You might want to make notes here – Matthew Bourne has been gestating The Red Shoes for the past twenty years, and to celebrate the 30th year of his company he’s finally delivered. Based on Powell and Pressburger’s 1948 masterpiece, The Red Shoes movie also features the Hans Christian Andersen fairytale ‘The Red Shoes,’ as a ballet. So this is a ballet within a ballet, based on a film which features a ballet, based on a fairytale. If this all sounds rather overwhelming, you haven’t seen anything yet – The Red Shoes is a monumental production, as gargantuan in scope as it is in style.

Aspiring dancer Victoria Page (Ashley Shaw) is spotted by ballet impresario Boris Lermontov (Sam Archer), who invites her to join his company. When Lermontov’s lead dancer Irina (Michela Meazza) is injured, Victoria is groomed to take her place. The culmination of her work is a production of ‘The Red Shoes,’ written by struggling composer Julian Craster (Dominic North). Despite the show being a hit, Victoria finds herself torn between her love of dance with Lermontov, and her passionate romance with Craster, leading to a tragic end for all.

Let’s be clear, this is not an easy tale to tell without dialogue. Bourne is the king of visual storytelling though, so we’re in safe hands. A giant, revolving proscenium arch is our main set piece, allowing us different character and scene perspectives we’re not usually given onstage. Elsewhere, the exceptionally stylish design helps ease us into locations, whilst allowing us to focus on the emotional plight of our main trio. The titular ballet is a real masterstroke. Bourne opts for white cycloramas, backlit projection, and an absence of colour that highlights those red pumps so much more. It allows the dancing to remain the focus, but it still looks great.

The design in general is pretty first rate, so appealing to the eye you might need a lie down. It’s possibly the best-looking show of the year. The Bernard Herrmann score, not an immediately obvious choice of composer, brings a rich, foreboding sense of the 1940’s to the action. You can’t deny the orchestrations by Terry Davies melt your ears with audible pleasure. There is perhaps too much spectacle, which might distract you from key plot elements being set up. It’s not really difficult to follow, but if you had no knowledge of the film you might get lost. It’s not one of those productions where you can sit back and soak it all in, there is an element of work you’ll have to put in to keep up.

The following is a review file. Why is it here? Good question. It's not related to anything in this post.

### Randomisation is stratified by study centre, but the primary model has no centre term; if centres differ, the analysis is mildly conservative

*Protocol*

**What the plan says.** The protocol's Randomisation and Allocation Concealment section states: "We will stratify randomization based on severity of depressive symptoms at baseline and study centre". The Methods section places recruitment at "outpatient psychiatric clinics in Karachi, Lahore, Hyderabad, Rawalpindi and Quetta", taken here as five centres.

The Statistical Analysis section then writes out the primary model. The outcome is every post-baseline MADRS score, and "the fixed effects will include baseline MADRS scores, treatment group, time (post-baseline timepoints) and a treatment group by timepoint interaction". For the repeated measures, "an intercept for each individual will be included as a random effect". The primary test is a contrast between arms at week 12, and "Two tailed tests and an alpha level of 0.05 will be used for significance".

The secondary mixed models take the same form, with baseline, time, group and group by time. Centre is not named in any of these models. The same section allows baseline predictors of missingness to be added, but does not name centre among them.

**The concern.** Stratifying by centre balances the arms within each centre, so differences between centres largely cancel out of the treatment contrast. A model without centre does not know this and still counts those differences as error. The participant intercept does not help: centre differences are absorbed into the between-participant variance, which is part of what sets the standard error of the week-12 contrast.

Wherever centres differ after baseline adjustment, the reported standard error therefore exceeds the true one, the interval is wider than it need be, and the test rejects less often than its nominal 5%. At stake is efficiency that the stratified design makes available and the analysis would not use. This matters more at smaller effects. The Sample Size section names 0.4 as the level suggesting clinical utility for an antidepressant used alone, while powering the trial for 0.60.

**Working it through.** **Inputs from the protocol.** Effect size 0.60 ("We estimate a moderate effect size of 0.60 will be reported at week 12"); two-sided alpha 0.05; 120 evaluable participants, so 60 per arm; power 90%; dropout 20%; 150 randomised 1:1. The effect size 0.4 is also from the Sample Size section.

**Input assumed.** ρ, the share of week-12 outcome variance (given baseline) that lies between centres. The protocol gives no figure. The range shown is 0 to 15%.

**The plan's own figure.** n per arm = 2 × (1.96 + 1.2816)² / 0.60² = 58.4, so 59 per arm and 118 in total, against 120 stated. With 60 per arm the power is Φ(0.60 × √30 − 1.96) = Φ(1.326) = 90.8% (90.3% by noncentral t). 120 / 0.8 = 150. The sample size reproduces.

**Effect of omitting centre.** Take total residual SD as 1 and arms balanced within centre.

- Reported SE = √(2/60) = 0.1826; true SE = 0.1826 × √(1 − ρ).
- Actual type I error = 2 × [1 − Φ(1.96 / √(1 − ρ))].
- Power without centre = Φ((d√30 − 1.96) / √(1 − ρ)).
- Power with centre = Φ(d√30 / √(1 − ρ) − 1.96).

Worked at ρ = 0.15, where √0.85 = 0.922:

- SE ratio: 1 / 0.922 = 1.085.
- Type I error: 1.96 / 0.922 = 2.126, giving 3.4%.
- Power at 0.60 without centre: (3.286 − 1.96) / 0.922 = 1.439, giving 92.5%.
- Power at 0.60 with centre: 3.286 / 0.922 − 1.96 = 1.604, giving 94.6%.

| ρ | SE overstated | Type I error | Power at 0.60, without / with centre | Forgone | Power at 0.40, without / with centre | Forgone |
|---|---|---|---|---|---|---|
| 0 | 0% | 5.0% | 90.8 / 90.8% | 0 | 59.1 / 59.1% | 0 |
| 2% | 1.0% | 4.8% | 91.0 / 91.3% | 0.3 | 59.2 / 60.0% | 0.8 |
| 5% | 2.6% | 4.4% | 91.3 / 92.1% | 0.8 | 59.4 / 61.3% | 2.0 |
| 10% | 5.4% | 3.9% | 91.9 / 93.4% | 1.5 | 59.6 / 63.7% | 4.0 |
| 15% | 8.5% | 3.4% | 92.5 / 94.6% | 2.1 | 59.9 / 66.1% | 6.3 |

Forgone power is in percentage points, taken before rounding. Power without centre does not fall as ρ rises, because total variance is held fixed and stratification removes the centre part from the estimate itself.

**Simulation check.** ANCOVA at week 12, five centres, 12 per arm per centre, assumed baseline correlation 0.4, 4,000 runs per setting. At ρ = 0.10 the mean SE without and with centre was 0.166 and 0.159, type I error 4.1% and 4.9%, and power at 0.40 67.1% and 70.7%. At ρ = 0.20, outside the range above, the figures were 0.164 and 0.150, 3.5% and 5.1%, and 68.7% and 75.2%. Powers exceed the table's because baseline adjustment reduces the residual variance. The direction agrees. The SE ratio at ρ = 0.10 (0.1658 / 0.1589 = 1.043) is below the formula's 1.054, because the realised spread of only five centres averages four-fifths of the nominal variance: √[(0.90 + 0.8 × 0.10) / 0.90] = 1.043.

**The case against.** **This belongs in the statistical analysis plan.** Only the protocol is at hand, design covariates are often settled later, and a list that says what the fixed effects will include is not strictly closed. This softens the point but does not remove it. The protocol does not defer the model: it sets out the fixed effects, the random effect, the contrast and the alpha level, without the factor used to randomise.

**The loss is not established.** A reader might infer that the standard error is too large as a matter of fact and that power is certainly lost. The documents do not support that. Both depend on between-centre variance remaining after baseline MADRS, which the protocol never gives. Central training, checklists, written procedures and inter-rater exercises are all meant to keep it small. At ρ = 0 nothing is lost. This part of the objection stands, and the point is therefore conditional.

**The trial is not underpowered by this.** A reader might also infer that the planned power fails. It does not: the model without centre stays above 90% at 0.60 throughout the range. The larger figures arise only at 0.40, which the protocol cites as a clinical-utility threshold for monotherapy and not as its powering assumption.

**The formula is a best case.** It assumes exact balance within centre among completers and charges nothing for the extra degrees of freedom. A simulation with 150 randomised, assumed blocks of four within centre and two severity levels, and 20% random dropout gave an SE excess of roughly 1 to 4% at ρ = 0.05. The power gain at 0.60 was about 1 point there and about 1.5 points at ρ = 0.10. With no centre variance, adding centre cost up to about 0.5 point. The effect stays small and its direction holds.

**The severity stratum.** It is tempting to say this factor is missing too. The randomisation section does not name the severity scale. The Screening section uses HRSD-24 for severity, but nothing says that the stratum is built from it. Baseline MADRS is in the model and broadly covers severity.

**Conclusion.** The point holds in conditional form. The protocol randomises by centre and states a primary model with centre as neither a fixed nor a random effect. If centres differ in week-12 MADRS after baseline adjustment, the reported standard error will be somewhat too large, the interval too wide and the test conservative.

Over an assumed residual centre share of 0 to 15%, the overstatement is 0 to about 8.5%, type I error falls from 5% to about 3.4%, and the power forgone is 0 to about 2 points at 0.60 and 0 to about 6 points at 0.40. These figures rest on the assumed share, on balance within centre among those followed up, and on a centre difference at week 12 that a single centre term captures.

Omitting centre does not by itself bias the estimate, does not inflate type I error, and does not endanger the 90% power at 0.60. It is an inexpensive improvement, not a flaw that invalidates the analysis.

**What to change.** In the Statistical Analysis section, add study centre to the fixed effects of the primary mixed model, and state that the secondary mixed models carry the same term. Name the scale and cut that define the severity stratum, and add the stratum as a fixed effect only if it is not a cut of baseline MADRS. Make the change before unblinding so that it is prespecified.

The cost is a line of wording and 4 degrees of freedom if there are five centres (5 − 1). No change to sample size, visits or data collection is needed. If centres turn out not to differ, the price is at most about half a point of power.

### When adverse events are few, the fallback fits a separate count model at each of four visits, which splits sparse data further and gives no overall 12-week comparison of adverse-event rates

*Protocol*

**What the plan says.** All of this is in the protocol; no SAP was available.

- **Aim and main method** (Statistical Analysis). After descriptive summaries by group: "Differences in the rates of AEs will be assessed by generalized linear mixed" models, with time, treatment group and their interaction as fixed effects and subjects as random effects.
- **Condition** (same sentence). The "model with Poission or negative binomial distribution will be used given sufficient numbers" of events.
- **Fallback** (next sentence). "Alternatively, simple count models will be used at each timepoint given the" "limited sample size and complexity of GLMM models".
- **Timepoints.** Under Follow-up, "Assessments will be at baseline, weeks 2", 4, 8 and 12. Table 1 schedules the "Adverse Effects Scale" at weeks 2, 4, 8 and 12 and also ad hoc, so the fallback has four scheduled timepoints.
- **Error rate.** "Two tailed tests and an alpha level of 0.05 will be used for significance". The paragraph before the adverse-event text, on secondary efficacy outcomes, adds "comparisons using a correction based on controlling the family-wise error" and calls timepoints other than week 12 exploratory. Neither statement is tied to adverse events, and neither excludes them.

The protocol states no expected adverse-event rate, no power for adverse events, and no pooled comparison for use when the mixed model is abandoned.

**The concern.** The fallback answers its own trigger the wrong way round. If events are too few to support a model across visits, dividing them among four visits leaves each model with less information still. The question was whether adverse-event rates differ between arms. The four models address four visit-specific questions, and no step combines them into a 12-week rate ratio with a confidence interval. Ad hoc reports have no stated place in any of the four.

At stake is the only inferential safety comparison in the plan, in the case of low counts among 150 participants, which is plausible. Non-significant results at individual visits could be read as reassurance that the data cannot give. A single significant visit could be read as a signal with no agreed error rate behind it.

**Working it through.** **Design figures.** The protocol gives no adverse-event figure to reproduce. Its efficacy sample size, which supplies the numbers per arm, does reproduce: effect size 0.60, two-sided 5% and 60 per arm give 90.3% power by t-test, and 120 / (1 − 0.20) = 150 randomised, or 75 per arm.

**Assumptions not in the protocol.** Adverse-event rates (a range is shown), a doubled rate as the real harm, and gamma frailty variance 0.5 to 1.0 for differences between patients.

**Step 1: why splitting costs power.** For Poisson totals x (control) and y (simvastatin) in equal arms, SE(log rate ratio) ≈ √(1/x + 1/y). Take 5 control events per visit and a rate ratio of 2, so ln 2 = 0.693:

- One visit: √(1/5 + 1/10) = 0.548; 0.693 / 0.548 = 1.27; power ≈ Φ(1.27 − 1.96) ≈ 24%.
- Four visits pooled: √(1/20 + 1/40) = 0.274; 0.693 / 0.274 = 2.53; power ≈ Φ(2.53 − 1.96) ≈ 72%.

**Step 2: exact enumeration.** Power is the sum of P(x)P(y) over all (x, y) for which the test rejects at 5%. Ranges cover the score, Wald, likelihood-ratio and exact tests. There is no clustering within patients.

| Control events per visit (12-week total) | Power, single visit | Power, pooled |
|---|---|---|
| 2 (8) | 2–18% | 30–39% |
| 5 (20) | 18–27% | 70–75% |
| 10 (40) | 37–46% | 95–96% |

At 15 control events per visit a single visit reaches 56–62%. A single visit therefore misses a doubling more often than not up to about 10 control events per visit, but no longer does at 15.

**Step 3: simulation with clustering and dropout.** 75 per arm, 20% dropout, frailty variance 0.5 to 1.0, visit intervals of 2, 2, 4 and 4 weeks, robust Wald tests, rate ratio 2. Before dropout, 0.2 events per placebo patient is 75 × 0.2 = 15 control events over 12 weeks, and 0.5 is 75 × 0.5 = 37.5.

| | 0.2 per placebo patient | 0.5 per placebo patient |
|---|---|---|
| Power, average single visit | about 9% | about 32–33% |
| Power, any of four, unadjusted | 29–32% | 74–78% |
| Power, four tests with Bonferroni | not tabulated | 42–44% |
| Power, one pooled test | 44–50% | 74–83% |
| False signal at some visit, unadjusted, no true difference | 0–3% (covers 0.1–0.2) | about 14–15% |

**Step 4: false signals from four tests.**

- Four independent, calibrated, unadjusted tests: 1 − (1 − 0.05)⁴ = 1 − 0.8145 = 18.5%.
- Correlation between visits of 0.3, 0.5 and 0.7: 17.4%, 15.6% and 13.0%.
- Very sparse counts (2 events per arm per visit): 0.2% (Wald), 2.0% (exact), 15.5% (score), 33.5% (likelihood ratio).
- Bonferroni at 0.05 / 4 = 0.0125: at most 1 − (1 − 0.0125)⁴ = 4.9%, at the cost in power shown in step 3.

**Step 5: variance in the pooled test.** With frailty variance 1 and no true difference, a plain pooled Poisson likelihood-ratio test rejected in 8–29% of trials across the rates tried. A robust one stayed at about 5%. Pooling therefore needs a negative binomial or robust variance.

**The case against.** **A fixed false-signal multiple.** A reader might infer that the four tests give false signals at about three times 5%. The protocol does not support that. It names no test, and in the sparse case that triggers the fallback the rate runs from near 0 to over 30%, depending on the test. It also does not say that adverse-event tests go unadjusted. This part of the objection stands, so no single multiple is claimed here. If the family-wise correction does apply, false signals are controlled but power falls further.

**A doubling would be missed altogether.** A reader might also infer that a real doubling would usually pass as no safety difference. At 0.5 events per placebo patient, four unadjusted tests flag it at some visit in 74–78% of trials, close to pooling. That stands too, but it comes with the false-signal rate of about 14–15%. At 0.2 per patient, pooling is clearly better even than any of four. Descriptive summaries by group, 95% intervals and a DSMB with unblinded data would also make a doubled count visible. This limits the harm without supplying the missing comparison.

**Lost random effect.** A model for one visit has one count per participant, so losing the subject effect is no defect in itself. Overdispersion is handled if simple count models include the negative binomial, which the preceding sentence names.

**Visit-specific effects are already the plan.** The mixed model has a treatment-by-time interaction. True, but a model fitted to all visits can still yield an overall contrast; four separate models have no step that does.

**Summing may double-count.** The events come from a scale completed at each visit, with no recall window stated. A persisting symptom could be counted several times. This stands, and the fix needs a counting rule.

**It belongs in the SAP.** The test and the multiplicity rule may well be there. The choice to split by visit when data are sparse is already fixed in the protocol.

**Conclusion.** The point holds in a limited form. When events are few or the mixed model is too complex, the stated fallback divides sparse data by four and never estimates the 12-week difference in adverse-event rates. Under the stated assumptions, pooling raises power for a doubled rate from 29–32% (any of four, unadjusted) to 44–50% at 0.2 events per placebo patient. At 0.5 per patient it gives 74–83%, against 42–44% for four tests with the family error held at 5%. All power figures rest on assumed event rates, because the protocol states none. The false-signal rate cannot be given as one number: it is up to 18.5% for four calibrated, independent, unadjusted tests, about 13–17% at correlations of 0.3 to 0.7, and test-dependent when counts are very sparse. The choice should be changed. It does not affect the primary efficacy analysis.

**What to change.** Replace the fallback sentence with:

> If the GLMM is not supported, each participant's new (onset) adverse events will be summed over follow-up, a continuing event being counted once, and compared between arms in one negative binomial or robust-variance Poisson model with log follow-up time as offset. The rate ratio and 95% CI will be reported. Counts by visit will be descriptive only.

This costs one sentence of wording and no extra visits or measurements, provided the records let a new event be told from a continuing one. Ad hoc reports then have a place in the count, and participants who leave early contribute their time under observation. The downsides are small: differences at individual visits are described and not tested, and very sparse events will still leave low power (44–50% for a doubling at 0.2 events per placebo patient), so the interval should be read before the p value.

It’s Matthew Bourne, of course the choreography is good. It’s great to see that he’s still playing – we’ve got Jazz, Tap, Lindy Hop, Charleston, each adding a different flavour, another colour to the stage. This company looks like they’re having fun, and that is so important to an audience’s connection with them. They all move with so much effortless ease, a standout being the eager and exciting Act 2 opener, a party on the pier that you desperately want to join. Shaw has such fluidity, she moves like a flowing river. There’s a shattering amount of emotion she brings to her body, she must be exhausted but you’d never know. Archer actually has surprisingly little to do in terms of movement, but his stature could only be that of a dancer. He displays a resonance that hits you between the eyes.

This is such a satisfying production, you leave heady by the enormity of what you’ve witnessed. It really is a full package, with design, score, choreography and performance giving us a Christmas present of exuberance and wonder that we can marvel at. For the newbies, The Red Shoes is lacking some essential clarity within its story, so use this as an excuse to watch one of the best films of all time, before you go and witness one of the most breath-taking ballets this year. It was worth the wait Mr Bourne.

The Red Shoes is playing Sadler’s Wells til January 29, 2017.

Photo: Johan Persson